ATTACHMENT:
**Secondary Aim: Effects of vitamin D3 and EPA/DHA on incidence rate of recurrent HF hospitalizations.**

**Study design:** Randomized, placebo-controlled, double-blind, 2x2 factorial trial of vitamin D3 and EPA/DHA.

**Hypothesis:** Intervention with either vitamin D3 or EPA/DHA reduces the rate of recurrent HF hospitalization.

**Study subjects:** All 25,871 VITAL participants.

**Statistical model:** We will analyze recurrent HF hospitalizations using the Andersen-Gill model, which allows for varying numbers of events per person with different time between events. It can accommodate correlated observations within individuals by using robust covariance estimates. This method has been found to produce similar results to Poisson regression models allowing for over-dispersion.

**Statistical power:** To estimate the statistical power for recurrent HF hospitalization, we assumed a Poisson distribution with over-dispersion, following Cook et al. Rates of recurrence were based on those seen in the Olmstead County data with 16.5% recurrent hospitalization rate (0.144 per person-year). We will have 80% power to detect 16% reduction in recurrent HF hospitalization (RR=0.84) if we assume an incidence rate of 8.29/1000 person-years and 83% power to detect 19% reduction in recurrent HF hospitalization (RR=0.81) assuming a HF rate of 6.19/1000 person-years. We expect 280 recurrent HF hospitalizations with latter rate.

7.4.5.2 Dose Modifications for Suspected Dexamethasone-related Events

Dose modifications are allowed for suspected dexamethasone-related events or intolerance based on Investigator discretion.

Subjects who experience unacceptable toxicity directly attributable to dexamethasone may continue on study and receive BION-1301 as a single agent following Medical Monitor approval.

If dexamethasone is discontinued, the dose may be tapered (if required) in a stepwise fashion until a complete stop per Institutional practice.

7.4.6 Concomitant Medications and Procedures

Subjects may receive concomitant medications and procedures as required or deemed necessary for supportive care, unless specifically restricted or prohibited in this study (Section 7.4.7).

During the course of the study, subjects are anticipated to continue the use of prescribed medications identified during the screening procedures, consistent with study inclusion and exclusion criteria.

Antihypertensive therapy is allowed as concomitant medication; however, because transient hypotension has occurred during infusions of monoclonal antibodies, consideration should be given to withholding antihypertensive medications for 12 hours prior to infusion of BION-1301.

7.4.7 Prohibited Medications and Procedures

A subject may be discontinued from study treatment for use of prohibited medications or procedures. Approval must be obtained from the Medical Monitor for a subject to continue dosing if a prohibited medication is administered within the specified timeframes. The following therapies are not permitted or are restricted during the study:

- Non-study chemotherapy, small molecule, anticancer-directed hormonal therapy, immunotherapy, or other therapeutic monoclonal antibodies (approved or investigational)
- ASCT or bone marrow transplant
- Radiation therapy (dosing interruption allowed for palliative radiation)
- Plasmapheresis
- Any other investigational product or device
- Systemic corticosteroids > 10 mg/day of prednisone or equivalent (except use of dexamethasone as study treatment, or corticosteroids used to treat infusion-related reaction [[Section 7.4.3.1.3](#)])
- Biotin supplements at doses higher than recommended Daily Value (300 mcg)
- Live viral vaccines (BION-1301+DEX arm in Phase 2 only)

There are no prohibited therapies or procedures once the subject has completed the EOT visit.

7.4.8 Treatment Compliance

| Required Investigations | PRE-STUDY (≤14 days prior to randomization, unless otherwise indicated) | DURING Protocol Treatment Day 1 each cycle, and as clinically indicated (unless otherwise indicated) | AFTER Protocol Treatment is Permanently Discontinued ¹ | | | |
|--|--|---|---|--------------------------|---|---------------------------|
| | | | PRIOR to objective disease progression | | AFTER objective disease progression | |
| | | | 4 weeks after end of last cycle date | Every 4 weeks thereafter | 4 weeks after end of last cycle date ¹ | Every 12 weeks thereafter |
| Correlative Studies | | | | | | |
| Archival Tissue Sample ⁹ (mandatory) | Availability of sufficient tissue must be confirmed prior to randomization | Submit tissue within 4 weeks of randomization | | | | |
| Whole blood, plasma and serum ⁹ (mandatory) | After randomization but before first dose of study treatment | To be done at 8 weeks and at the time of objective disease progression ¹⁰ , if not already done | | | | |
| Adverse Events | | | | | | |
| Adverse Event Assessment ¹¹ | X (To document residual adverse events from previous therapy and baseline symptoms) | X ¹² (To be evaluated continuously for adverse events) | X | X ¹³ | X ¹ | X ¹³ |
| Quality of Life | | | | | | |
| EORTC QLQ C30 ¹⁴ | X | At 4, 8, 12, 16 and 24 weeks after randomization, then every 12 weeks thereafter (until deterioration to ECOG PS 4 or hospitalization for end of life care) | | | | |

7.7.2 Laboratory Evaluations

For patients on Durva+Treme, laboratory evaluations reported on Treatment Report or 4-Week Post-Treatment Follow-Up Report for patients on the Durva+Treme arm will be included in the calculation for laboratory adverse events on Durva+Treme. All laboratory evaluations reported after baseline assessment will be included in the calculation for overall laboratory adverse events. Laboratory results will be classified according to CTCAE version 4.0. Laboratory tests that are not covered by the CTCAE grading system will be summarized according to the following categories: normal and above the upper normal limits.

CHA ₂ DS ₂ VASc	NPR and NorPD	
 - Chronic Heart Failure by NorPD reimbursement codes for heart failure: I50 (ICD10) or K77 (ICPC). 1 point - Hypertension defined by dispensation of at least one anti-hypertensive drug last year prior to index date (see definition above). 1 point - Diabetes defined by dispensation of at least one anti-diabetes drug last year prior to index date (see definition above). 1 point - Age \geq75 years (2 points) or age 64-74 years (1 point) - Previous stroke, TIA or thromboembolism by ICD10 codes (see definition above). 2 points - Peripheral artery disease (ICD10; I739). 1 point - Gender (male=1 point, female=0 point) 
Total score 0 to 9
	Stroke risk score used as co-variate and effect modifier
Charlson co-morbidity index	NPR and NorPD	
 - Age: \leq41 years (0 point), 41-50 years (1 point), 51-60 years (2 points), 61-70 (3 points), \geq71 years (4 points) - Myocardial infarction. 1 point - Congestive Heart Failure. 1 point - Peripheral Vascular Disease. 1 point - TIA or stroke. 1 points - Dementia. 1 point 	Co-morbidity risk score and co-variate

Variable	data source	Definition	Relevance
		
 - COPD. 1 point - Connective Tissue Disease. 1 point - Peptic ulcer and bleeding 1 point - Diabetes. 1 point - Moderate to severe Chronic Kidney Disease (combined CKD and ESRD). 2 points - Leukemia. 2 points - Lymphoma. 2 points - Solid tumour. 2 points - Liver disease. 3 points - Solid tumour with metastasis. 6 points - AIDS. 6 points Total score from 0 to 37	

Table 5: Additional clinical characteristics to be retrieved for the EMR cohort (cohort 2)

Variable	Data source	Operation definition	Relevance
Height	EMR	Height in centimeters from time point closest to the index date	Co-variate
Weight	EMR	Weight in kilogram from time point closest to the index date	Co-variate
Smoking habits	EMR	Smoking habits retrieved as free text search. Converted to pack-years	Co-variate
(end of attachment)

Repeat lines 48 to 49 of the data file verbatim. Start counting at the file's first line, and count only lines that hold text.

Table 5: Additional clinical characteristics to be retrieved for the EMR cohort (cohort 2)

Variable	Data source	Operation definition	Relevance